Why you should not sell in May

Sell in May is a strategy commonly applied to avoid poor returns - but does the theory still stand strong in 2024 or is it simply a fool's game, says Kalpana Fitzpatrick

Woman watching stock charts
(Image credit: izusek)

It’s an old investment adage - sell in May and go away, don’t come back until St Leger’s Day’ - a well-known British horse race day, which takes place in September. 

But does the ‘sell in May’ theory still hold true and would you be foolish to adapt it in 2024? As my colleague Max King pointed out last week, global equities are proving resilient in 2024. 

It may look tempting as the FTSE hit another record high (7 May) - sunshine and FTSE highs - investors are having a jolly old time. But, could our luck run out? 

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As we head into summer, it is expected that trading activity will slow down, yielding lower returns compared to those we often see in winter months.

But, while this theory may have had legs when trading was an in-person activity, does it still stand today? It certainly is no clever hack that lets you essentially time the market. And in a world where trading is now digital, does trading activity ever really get thinner in the summer? 

What we do know is returns are still fairly strong over the summer and as any good investor will tell you, it is all about time in the market, not about timing the market. So, does it still make sense to sell in May? 

Should you sell in May?

If we are looking simply at returns, you could argue that there are many factors that come into play, but if we look at the returns over 20 years during the months of May to end of September, then the numbers are not as grim as you may expect.

Numbers crunched by investment firm Hargreaves Lansdown, looking at returns for the FTSE All Share index for the last 20 years found that returns were negative over the five-month period (May to end of September) for just six of the 20 years.

According to Hargreaves Lansdown’s analysis, the average return for this five-month period was 1.05%, though there were some significant falls in a few of these periods, including two of more than 10%.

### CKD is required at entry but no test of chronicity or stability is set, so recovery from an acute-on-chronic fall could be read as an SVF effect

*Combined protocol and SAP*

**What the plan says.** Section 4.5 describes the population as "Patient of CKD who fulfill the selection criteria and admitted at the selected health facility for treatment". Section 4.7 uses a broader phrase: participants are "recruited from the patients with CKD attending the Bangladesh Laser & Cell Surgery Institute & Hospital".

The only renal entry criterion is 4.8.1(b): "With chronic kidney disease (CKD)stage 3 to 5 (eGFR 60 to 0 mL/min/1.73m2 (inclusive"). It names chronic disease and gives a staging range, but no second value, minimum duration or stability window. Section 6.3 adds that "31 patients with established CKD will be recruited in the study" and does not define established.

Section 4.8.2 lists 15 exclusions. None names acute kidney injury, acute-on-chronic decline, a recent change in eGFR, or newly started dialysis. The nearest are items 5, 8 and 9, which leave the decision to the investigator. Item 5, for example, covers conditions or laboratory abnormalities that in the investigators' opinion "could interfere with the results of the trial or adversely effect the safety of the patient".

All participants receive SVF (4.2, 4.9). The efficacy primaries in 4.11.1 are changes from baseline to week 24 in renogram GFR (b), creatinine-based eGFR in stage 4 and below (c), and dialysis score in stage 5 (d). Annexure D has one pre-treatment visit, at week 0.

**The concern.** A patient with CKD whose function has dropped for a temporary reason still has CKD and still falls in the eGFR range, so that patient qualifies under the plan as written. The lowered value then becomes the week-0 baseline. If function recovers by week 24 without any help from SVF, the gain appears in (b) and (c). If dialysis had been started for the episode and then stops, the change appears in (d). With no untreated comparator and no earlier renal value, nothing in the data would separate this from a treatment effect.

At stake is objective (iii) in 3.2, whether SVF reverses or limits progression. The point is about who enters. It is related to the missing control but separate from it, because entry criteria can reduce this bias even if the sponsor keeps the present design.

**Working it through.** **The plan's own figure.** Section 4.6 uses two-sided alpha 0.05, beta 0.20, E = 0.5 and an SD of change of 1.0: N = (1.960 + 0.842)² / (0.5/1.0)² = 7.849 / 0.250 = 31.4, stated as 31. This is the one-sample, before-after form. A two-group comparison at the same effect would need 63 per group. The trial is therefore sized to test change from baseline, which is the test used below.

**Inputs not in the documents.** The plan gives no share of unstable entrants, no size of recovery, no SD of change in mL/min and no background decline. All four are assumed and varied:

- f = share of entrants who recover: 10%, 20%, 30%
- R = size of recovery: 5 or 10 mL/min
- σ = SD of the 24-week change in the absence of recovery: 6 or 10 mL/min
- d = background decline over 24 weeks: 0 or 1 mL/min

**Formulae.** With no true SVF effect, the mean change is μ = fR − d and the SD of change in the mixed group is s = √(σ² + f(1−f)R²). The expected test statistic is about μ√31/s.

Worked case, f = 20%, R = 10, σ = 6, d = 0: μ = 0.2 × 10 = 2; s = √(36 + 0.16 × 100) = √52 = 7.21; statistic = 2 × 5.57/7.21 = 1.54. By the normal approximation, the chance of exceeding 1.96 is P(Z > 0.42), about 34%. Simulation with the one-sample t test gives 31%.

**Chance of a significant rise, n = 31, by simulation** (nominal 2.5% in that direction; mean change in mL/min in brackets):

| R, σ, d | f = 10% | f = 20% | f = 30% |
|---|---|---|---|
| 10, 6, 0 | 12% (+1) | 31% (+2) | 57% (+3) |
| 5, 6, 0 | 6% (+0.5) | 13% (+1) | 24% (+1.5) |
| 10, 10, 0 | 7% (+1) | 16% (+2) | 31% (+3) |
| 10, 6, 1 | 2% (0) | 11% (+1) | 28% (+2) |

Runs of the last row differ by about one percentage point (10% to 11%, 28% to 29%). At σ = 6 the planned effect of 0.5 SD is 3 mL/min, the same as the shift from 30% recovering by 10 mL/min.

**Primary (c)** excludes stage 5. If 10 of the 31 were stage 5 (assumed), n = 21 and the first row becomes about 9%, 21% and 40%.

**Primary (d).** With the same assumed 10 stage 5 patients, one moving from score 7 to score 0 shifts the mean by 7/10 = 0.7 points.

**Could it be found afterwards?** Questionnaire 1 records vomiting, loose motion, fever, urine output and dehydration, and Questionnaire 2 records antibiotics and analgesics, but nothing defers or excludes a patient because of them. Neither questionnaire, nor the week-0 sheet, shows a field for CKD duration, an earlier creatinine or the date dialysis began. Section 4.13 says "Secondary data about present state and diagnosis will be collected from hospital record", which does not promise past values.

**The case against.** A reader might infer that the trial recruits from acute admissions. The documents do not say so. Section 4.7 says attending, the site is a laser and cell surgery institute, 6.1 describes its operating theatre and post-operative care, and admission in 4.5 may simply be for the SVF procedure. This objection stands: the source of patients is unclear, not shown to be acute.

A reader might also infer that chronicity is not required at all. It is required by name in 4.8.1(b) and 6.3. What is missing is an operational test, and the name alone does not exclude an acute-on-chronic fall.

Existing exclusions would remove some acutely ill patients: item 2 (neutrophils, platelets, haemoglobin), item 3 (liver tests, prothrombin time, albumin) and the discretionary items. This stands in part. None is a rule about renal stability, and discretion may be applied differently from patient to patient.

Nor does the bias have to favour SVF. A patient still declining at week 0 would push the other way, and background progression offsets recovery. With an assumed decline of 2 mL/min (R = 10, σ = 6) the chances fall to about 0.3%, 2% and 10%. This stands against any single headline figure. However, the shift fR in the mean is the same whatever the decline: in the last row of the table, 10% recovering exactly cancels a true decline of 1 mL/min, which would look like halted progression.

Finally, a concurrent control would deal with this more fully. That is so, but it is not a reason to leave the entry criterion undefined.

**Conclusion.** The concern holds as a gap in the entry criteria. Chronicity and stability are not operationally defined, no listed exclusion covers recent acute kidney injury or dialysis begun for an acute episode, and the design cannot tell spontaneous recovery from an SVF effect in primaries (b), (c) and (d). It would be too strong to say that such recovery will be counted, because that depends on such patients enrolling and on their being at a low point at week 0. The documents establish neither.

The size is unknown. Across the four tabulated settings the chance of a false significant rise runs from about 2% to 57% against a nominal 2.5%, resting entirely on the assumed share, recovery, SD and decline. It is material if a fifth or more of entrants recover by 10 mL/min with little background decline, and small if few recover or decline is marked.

While timing the market is simply not possible, if you were to adapt the ‘sell in May’ strategy, you would have to be consistent - just as you would with any other investment strategy.

Sell in May - are returns better?

Some more number crunching from Hargreaves Lansdown: lets say I had £1,000 to invest - and I put it to work in the market 20 years ago. I consistently take it out at the end of April, repeating this process each year. 

Taking the money out of the market in 2024, the £1,000 would now be worth £3,526 - and if I had left it invested, the £1,000 would now be worth £4,024.  

Further analysis from investment firm Fidelity going back 37 years shows sell in May has worked in just 14 of the 37 years and failed in 23 years.

Sell in May works when we see prolonged market falls. It worked during the dot com bubble in 2001-2002 and 2007-2008 during the financial crisis. It has also worked in 2022 and 2023 when  markets were volatile. But as the data shows, it fails more often that it works, so it's not always a winning strategy.

Like most investors, we do not know what the summer has in store for us, but we can see consistency and time in the market is what often pays off. 

Will you sell in May?  

Kalpana Fitzpatrick

Kalpana is an award-winning journalist with extensive experience in financial journalism. She is also the author of Invest Now: The Simple Guide to Boosting Your Finances (Heligo) and children's money book Get to Know Money (DK Books). 

Her work includes writing for a number of media outlets, from national papers, magazines to books.

She has written for national papers and well-known women’s lifestyle and luxury titles. She was finance editor for Cosmopolitan, Good Housekeeping, Red and Prima.

She started her career at the Financial Times group, covering pensions and investments.

As a money expert, Kalpana is a regular guest on TV and radio – appearances include BBC One’s Morning Live, ITV’s Eat Well, Save Well, Sky News and more. She was also the resident money expert for the BBC Money 101 podcast .

Kalpana writes a monthly money column for Ideal Home and a weekly one for Woman magazine, alongside a monthly 'Ask Kalpana' column for Woman magazine.

Kalpana also often speaks at events. She is passionate about helping people be better with their money; her particular passion is to educate more people about getting started with investing the right way and promoting financial education.